Wednesday, January 13, 2010

Health Reform Passes. Now, The Real Work Begins.

Well, as I'm sure you're well aware, Health Reform has passed both Houses of Congress. The House of Representatives passed their version on November 7th, 2009 with a vote of 220-215. The Senate passed their version of the health care bill on December 24th, 2009 with a clear 60-39 party-line vote. A clear victory for health-reform advocates (and a nice Christmas gift for those advocates whom celebrate the holiday), the battle is far from over.

Step 1 of the battle was passing the bill. Step 2 now is compromising the two forms and agreeing on the bill's provisions, which is no small task. A number of provisions will be hammered out: 1) national versus state health exchanges (no more public option), 2) definition of, and possible taxing of, "Cadillac" health plans, and 3) how to pay for this health care overhaul. Democrats are focusing on some provisions appealing to all consumers, such as: 1) the cutoff age for children to be on their parents' health plan moved to 26, 2) eliminated co-payments for preventive services, and 3) no more denying coverage to children under the age of 18 with preexisting conditions. However, that doesn't mean Republicans are done fighting. As stated by Minority Leader Mitch McConnell (R-KY), "My colleagues [Republicans] and I will work to stop this bill from becoming law."

I think Adam Zyglis' (from the Buffalo News) Charlie Brown cartoon (above) says it all for our next steps. How far will the compromises go and what will our final version of health care reform look like? Will it be enough?

Health Efficiency

It's a fact. The United States is not a "leader" in health information technology. But we are trying to say "goodbye" to our old ways of paper records (see photo). We may be able to learn a lot of Denmark, a country that started using electronic health records (EHRs) a year ago. Telemedicine is also greatly utilized in Denmark (an example of Telemedicine can be found here). If the US wants to focus on efficiency in our health care system (we do), then perhaps we should follow our Scandinavian friends' example (Sweden and Norway are also using EHRs).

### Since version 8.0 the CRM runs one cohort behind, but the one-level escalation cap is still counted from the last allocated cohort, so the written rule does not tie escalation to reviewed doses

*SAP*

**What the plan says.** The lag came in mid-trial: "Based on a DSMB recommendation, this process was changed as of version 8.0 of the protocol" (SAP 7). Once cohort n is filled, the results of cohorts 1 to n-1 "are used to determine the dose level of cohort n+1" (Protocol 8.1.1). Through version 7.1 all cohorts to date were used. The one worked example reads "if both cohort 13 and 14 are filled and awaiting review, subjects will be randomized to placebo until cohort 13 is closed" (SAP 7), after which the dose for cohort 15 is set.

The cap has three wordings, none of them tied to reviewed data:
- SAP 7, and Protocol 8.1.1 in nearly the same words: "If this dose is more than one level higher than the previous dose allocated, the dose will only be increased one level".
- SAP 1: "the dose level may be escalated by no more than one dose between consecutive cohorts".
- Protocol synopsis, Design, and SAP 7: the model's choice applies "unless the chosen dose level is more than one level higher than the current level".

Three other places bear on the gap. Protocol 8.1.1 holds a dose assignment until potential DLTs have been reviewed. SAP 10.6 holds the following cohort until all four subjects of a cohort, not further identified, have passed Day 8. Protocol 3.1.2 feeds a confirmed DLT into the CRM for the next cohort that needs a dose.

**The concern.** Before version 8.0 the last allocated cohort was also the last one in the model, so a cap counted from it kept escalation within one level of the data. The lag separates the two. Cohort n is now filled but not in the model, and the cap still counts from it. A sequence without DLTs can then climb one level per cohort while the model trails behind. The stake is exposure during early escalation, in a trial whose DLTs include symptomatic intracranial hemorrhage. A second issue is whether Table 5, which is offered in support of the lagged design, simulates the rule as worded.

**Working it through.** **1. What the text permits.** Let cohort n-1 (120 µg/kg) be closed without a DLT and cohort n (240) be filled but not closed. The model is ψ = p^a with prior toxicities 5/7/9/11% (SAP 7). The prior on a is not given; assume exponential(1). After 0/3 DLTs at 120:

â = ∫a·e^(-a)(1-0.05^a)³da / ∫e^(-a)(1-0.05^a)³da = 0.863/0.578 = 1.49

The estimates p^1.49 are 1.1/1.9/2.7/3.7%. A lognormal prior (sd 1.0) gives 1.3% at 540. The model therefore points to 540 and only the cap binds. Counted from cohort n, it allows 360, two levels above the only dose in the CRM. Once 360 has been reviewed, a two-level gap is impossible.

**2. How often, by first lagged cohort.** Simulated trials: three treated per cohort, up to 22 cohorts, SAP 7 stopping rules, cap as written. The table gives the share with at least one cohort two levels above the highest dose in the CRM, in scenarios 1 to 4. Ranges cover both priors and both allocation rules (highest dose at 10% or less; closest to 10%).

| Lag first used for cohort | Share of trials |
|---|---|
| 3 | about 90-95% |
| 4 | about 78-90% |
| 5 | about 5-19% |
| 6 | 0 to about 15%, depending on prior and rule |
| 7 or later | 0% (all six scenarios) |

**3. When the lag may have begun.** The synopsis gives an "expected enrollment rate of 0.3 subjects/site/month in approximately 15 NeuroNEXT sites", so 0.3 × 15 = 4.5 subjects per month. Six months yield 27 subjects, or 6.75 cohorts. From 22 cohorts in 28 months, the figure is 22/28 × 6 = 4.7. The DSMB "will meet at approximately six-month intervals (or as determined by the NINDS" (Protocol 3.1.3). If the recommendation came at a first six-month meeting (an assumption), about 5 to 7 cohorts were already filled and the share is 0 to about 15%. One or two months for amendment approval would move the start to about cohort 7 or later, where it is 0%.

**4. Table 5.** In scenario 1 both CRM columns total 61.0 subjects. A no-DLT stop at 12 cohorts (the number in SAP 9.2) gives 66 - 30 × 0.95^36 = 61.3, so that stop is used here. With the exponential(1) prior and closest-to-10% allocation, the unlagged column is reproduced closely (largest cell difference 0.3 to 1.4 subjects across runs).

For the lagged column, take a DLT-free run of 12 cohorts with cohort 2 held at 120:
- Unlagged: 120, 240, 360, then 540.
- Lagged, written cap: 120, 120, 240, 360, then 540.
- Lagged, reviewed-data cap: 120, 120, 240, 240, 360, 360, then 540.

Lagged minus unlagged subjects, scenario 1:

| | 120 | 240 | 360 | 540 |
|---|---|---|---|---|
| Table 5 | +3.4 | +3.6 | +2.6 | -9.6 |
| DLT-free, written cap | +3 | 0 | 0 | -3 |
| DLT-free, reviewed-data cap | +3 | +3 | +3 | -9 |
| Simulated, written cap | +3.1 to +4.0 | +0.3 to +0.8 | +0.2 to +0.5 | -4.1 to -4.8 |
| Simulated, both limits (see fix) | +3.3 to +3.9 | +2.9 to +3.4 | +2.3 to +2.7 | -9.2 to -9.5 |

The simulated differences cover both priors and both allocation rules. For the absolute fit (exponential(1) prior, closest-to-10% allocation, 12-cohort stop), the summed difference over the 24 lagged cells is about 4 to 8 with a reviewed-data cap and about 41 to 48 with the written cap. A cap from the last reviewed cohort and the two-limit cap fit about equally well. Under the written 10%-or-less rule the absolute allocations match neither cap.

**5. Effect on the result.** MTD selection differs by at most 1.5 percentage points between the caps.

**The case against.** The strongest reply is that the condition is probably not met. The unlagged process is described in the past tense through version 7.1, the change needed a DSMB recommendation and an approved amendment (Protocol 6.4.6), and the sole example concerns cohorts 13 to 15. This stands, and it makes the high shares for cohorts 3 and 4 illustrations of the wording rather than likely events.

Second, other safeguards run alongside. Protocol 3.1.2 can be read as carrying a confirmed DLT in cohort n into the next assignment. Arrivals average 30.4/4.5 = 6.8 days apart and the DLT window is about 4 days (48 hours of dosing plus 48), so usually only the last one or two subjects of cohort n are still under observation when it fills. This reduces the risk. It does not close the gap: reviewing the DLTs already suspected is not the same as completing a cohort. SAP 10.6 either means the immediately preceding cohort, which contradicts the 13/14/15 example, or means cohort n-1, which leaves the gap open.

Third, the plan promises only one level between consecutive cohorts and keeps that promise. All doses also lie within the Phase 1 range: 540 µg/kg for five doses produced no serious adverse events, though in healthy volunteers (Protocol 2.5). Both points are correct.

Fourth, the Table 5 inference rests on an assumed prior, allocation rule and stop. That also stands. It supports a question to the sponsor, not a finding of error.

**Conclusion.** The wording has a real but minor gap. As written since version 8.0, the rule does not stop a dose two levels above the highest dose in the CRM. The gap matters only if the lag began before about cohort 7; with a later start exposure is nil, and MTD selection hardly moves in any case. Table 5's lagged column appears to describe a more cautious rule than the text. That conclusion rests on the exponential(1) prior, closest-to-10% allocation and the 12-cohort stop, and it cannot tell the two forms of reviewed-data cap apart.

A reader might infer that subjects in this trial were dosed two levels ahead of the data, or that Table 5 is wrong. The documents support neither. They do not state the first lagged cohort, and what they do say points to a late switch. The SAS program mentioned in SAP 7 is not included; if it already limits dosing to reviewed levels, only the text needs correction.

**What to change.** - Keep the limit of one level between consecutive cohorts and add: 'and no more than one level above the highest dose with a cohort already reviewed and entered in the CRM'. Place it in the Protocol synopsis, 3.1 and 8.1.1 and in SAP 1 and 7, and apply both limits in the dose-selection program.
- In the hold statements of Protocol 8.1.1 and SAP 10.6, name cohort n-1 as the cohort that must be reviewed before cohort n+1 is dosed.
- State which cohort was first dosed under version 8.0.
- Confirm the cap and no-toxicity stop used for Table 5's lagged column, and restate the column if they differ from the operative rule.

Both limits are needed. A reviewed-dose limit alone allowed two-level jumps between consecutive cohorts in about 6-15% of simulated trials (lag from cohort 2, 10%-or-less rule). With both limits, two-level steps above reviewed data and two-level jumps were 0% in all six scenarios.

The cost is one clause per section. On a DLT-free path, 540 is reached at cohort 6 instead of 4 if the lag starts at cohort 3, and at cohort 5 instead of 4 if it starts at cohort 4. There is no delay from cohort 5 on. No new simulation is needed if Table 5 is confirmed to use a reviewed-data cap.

To quote the 2008 report by the Healthcare Information and Management Systems Society (HIMSS), "healthcare information technology (IT) is a sleeping giant." On top of that, healthcare IT is significantly behind most other sectors (e.g. banking and telecommunications). The report also mentions that Denmark was able to save roughly $120 million per year by using electronic medical records. The Commonwealth Fund will also be publishing a study later this month, which concludes the Danish information system is the most efficient in the world.

US policymakers are studying the Danish system and seeing if it is possible to follow their example as we overhaul our current healthcare system. Although it is used in some US hospitals and clinics, EHRs only exist in the minority of hospitals--about 10%, or about 17% of physicians use EHRs. Compatibility across and within systems needs significant improvement in the US though. However, last week, two large health systems and users of EHRs--Kaiser Permanente and the Department of Veterans' Affairs--announced communication is possible across the two systems (hooray!).

Of course, electronic health records (EHR) aren't without some concerns. Privacy is one of them. Even though the majority of physicians think EHRS will save time and money while improving patient care, many are still worried about possible security breaches. This is one area HIT policymakers will have to focus on while moving forward with the United States' journey to advanced HIT and EHR.

What do you think about the United States and its expanding role into electronic health records using health information technology? I must say that I, for one, am looking forward to the day that I do not have to fill out my prior medical history (AGAIN) at every doctor's appointment I ever make. Have it all in one electronic record would sure be nice.